PBY Catalina

PBY Catalina

Infobox Aircraft
name = PBY Catalina
manufacturer = Consolidated Aircraft
type = flying boat patrol bomber

caption = PBY-5 Catalina landing at NAS Jacksonville.
designer = Isaac M. Laddon
first flight = 28 March 1935
introduced = October 1936, USN
retired = January 1957, USNR
primary user = United States Navy
more users = United States Army Air Forces Royal Air Force Royal Canadian Air Force|produced = 1936-1945
number built = 4,051 (est.)
unit cost = $90,000 as of 1935
variants with their own articles = Bird Innovator

The PBY Catalina was an American flying boat of the 1930s and 1940s produced by Consolidated Aircraft. It could be equipped with depth charges, bombs, torpedoes, and .50 Browning machineguns and was one of the most widely used multi-role aircraft of World War II. PBYs served with every branch of the US military and in the air forces and navies of many other nations. In the United States Army Air Forces and later in the USAF their designation was the OA-10, while Canadian-built PBYs were known as Cansos.

In World War II, PBYs were used as anti-submarine warfare aircraft, patrol bombers, convoy escorts, search and rescue aircraft, and transports. The PBY was the most successful aircraft of its kind, as no other flying boat was produced in greater numbers. The last active military PBYs were not retired from service until the 1980s. Even today, over seventy years after its first flight, the aircraft continues to fly as an airtanker in aerial firefighting operations all over the world.

In the acronym PBY, "PB" stands for "Patrol Bomber", and "Y" is the code for "Consolidated Aircraft", as designated in the 1922 United States Navy aircraft designation system.



The PBY was originally designed to be a patrol bomber, an aircraft with a long operational range intended to locate and attack enemy transport ships at sea in order to compromise enemy supply lines. With a mind to a potential conflict in the Pacific Ocean, where troops would require resupply over great distances, the U.S. Navy in the 1930s invested millions of dollars in developing long-range flying boats for this purpose. Flying boats had the advantage of not requiring runways to take off and land, in effect having the entire ocean available as its runway. Several different flying boats were adopted by the Navy, but the PBY was the most widely used and produced.

Although slow and ungainly, PBYs distinguished themselves in World War II as exceptionally reliable. Allied armed forces used them successfully in a wide variety of roles that the aircraft was never intended for. They are remembered by many veterans of the war for their role in rescuing downed airmen, in which they saved the lives of thousands of aircrew shot down over the Pacific Ocean. PBY airmen called their aircraft the "cat" on combat missions and "Dumbo" in air-sea rescue service.Weathered, William W. "Comment and Discussion". "United States Naval Institute Proceedings", October 1968.]


As American dominance in the Pacific Ocean began to face competition from Japan in the 1930s, the U.S. Navy contracted Consolidated Aircraft and Douglas Aircraft Corporation in October 1933 to build competing prototypes for a patrol flying boat.Ref Great Aircraft|PBY Catalina: Ocean Patroller|187-194] Naval doctrine of the 1930s and 1940s used flying boats in a wide variety of roles that today are handled by multiple special-purpose aircraft. The US Navy had adopted the Consolidated P2Y and Martin P3M models for this role in 1931, but both aircraft proved to be underpowered and hampered by short ranges and low maximum payloads.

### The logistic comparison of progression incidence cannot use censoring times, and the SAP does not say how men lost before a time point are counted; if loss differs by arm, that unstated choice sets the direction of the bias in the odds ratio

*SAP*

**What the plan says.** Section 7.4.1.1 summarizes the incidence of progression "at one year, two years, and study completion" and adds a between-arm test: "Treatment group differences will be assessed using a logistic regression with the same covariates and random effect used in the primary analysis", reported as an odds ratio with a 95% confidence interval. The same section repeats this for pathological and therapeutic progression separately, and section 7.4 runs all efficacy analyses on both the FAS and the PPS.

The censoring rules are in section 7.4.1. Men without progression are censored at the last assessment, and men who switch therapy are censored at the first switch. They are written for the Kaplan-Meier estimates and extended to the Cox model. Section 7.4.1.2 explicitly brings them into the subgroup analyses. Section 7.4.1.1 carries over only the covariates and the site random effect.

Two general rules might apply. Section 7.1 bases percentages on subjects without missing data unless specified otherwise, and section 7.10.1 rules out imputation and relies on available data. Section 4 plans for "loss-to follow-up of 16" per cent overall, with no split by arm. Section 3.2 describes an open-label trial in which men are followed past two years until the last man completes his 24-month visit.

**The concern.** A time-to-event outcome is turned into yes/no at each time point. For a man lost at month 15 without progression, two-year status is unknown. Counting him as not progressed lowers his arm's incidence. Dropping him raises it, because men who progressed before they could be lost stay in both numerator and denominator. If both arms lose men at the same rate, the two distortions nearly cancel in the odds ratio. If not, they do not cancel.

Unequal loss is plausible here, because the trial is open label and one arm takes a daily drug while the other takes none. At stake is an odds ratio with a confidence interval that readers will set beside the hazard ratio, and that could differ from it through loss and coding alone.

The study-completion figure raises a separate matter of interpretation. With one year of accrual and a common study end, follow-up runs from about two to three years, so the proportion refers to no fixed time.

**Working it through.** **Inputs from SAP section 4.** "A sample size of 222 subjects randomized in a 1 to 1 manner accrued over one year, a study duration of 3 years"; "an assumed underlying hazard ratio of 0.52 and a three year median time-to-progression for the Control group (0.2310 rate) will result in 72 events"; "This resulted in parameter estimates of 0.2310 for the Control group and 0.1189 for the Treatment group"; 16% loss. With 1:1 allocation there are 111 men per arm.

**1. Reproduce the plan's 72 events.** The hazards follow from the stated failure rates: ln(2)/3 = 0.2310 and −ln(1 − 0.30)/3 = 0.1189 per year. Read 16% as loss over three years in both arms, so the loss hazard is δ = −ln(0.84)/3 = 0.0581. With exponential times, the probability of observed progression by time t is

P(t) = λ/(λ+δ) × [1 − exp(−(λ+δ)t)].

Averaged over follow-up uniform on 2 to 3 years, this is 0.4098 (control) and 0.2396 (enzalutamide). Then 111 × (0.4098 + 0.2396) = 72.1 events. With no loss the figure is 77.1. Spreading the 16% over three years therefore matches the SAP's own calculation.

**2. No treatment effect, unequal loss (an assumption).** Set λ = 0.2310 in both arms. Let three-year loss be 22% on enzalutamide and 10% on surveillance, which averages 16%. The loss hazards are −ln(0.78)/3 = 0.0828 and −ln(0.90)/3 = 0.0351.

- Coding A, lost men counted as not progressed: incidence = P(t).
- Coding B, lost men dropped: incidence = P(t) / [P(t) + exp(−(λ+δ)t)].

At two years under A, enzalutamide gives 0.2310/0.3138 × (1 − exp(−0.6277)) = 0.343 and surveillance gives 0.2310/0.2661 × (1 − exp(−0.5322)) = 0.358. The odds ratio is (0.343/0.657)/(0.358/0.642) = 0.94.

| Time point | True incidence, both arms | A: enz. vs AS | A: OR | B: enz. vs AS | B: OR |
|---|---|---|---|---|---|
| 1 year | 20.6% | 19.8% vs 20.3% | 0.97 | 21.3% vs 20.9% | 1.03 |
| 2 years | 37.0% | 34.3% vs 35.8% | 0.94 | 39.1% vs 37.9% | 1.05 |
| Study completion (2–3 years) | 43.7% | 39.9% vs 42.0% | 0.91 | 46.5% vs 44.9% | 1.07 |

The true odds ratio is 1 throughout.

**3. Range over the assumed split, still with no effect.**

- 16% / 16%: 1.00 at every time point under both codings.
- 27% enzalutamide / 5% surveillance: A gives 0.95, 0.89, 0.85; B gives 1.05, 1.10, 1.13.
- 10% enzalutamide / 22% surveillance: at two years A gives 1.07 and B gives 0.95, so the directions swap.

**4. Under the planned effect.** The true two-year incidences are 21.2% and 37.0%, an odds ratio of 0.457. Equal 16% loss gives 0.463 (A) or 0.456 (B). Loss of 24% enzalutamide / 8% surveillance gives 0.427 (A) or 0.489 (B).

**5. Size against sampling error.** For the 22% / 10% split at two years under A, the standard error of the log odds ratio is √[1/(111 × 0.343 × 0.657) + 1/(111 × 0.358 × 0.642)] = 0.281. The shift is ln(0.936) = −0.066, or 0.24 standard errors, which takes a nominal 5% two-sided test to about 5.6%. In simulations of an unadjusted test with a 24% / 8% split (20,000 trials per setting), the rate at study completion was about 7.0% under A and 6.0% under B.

Consolidated and Douglas both delivered single prototypes of their designs, the XP3Y-1 and XP3D-1, respectively. "PB" stood for Patrol Bomber, with "Y" being Consolidated Aircraft’s manufacturer identification. Consolidated's XP3Y-1 was an evolution of the XPY-1 design that had originally competed unsuccessfully for the P3M contract two years earlier and of the XP2Y design that the Navy had authorized for a limited production run. Although the Douglas aircraft was a good design, the Navy opted for Consolidated's prototype because the projected cost was only $90,000 per plane.

Consolidated's XP3Y-1 design (company "Model 28") was revolutionary in many ways. The aircraft had a parasol wing with internal bracing that allowed the wing to be a virtual cantilever, except for two small streamlined struts on each side. Stabilizing floats, retractable to form streamlined wingtips in flight, were another aerodynamic innovation. The two-step hull design was similar to that of the P2Y, but the Model 28 had a cantilever cruciform tail unit instead of a strut-braced twin tail. Cleaner aerodynamics gave the Model 28 improved performance compared to earlier designs.

The powerplant for the prototype was two 825 hp (615 kW) Pratt & Whitney R-1830-54 Twin Wasp engines mounted on the wing’s leading edges. Armament comprised four 0.30 in (7.62 mm) Browning machineguns and up to 2,000 lb (907 kg) of bombs.

The XP3Y-1 had its first flight on 28 March 1935 after which it was transferred to the US Navy for service trials. The XP3Y-1 soon proved to have significant performance improvements over current patrol flying boats. The Navy requested further development in order to bring the aircraft into the category of "patrol bomber", and in October 1935 the prototype was returned to Consolidated for further work. The work included installation of 900 hp (671 kW) R-1830-64 engines. For the redesignated XPBY-1, Consolidated introduced redesigned vertical tail surfaces. The XPBY-1 had its maiden flight on 19 May 1936, during which a record non-stop distance flight of 3,443 miles (5,541 km) was achieved.

The XPBY-1 was delivered to VP-11F in October 1936. The second squadron to be equipped was VP-12, which received the first of its aircraft in early 1937. The second production order was placed on 25 July 1936. Over the next three years, the PBY design would be gradually improved and successive models introduced.